He scored a career-high 31 points at Hampton last season, and scored 20 or more points six times. Booker returns to the Aggies after a red shirt season in 05-06. In 04-05, Booker led the MEAC in scoring at 16.1 points per game. Booker is 125 points away from the 20th Aggie in school history to eclipse 1,000 points for his career. He has scored 20 or more points seven times in his career.
Five keys to success this season:
1. The Aggies must finish games. The Aggies were outscored by over 100 points in the second half of games last season. After playing good enough and keeping the score close at halftime of games in 2005, they seem to lose composure and focus and their opponents ran away with games and that’s something this upperclassmen team cannot allow this season.
2. They must shoot a high percent from the floor and 3 point line. Although defensively, the Aggies held their opponents to just 44 percent shooting from the floor and only 33 percent from behind the arc, the Aggies shot worst shooting only 39 percent from the floor and even worse 28 percent from the 3 point line. They must improved those stats offensively considerably to compete in the MEAC and non-conference games.
3. They must do a much better job at rebounding especially on the defensive boards. The Aggies were out rebound 379 to 339 on the offensive boards which is ok but were out-hustled on the defensive boards 759 to 614 which is unacceptable and is not a formula for success in games.
4. They must improve their assist to turnover ratio as a team and versus their opponents. The Aggies managed just 328 total assist for the year as a team while allowing 426 to their opponents. They did create 511 turnovers versus their opponents but turned the ball over themselves 472 times. They must share the ball to create some scoring opportunities for the front line to score inside and/or for the backcourt to get open looks at the basket.
5. As in the case for the Rams, the Aggies are somewhat undersized but have a lot of experienced players that must show leadership in order to win. Senior guards Derrick Crumpton and Walter Booth, senior G/F Greg Roberts and the 9 talented juniors(Steven Rush, Glen Nelson, Austin Ewing, Trahern Chaplin, Angelo Hernandez, Patrick Gregg, Jason Wills and Sean Booker) they have returning must play together, play hard and remember the disappointment of only 6 wi! ns in 2005.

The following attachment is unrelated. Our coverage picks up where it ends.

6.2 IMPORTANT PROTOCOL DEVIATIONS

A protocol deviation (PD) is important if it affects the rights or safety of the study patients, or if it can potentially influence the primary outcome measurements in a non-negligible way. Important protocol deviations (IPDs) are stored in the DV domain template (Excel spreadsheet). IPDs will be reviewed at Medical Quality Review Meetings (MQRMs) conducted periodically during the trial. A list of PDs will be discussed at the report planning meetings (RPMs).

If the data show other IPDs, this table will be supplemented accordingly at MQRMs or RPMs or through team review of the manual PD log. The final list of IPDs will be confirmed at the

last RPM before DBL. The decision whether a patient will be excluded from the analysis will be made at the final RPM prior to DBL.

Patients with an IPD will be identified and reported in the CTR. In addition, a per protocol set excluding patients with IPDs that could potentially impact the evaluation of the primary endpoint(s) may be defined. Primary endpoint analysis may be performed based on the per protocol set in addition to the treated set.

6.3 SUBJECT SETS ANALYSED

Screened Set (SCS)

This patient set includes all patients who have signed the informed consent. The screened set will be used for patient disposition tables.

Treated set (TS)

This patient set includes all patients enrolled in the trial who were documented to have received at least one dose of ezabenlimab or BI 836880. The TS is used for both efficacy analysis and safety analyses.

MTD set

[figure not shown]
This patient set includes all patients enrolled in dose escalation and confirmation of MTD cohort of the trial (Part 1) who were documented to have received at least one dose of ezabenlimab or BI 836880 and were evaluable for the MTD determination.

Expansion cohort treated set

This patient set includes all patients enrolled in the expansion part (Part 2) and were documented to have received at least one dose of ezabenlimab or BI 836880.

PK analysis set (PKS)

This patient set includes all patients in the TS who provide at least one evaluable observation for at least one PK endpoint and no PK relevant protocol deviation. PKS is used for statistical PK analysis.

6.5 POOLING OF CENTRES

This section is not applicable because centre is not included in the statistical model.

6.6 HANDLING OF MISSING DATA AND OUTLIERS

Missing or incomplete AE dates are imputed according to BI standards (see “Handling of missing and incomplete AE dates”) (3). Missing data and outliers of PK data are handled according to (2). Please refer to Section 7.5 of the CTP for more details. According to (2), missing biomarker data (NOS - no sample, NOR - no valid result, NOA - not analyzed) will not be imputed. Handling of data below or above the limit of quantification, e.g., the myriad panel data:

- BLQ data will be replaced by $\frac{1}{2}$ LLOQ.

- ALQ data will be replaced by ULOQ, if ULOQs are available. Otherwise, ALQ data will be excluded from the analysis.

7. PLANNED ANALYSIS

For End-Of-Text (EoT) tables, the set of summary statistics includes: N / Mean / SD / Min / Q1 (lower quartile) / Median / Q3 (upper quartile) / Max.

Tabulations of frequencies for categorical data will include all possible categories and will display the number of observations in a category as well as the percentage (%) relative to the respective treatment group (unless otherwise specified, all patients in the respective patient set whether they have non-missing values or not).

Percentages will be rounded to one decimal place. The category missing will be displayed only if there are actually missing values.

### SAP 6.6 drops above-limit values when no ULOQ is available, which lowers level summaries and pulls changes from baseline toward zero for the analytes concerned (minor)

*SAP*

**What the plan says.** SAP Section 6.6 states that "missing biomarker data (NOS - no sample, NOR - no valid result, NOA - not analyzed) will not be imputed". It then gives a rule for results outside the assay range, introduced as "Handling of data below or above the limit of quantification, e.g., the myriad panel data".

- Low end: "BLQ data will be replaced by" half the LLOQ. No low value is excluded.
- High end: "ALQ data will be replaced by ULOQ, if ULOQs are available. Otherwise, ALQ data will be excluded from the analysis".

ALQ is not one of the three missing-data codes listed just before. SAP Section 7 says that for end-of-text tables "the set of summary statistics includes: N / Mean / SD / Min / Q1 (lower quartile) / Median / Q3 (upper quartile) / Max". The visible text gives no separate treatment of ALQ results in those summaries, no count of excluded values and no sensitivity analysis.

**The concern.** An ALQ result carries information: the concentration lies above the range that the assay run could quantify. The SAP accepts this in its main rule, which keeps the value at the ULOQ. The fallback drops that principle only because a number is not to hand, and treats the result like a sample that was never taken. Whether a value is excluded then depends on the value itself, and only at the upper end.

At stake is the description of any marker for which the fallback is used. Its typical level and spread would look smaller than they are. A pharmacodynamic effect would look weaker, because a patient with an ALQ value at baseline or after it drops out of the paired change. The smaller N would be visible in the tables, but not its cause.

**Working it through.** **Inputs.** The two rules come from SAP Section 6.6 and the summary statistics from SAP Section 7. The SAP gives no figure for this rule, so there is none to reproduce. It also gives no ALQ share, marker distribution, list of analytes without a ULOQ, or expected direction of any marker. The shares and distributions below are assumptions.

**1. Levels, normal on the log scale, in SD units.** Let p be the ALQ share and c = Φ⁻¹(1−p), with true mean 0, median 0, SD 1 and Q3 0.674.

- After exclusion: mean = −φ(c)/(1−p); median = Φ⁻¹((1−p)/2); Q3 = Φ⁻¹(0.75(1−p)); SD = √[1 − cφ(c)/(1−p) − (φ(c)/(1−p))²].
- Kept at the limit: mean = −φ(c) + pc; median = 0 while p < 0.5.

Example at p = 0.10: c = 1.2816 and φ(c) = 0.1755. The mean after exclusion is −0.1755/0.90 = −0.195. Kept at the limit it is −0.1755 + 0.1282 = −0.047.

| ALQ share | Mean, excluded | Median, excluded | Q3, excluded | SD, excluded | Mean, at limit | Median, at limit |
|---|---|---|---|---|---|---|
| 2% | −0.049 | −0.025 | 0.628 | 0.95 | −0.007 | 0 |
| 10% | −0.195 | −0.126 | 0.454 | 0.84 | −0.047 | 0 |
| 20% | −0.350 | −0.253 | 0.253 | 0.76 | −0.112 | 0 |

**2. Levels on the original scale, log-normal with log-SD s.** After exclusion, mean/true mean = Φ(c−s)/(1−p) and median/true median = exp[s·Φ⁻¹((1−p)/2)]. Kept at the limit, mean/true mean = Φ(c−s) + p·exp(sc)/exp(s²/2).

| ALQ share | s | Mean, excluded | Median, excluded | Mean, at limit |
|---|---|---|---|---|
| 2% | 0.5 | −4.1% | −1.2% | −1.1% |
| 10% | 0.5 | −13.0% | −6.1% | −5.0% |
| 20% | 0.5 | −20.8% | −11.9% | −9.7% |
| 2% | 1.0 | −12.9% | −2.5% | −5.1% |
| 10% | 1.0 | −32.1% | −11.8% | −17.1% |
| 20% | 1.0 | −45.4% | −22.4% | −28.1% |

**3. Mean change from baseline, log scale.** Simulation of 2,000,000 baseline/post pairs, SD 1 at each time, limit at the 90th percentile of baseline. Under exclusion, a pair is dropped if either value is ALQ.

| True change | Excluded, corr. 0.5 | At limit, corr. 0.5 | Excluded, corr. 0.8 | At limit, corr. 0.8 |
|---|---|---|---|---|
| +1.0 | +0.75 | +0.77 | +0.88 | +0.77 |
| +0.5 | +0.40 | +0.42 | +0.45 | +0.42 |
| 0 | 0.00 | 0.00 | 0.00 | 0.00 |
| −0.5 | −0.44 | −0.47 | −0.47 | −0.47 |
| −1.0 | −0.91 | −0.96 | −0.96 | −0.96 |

Looking at their schedule: With road games at Missouri, Dayton, SC State, Arizona, New Mexico, Baylor, SMU and the regular games in the MEAC, the season will be tough but they should be very competitive. Home games against Mars Hill, St Andrews, Longwood, UMES, Howard, Norfolk State, Hampton, BCC, FAMU, Coppin State and Morgan State are games the Aggies can and should win which could lead to a surprising finish in the MEAC and in the season overall. Coach Eaves and his staff are hoping experienced players and the desire to have a better season will lead to a successful year.
Prediction: 11-18 (not including the MEAC tournament)
Head Coach: Jerry Eaves, 4th season (15-72); Overall: 15-72 in 3 seasons
Appalachian State University
As we look at the 2006-07 season for Appalachian State University, the one word that comes to mind is CLOSE. I use that word because of all the tight games and finishes the Coach Houston Fancher and his Mountaineer team had any many games. Games that they could of, should of and would have one if not for some a miss shot, free throw, rebound or a turnover at the wrong time that ultimately led to their 14-16 record. A 13-point loss to then no. 24 Wake Forest, a double overtime loss at James Madison, an eight-point loss at Tennessee and narrow losses to Elon, Chattanooga and UNCG tell the story of how close their record could have been 10 games over .500 rather than 2 games under.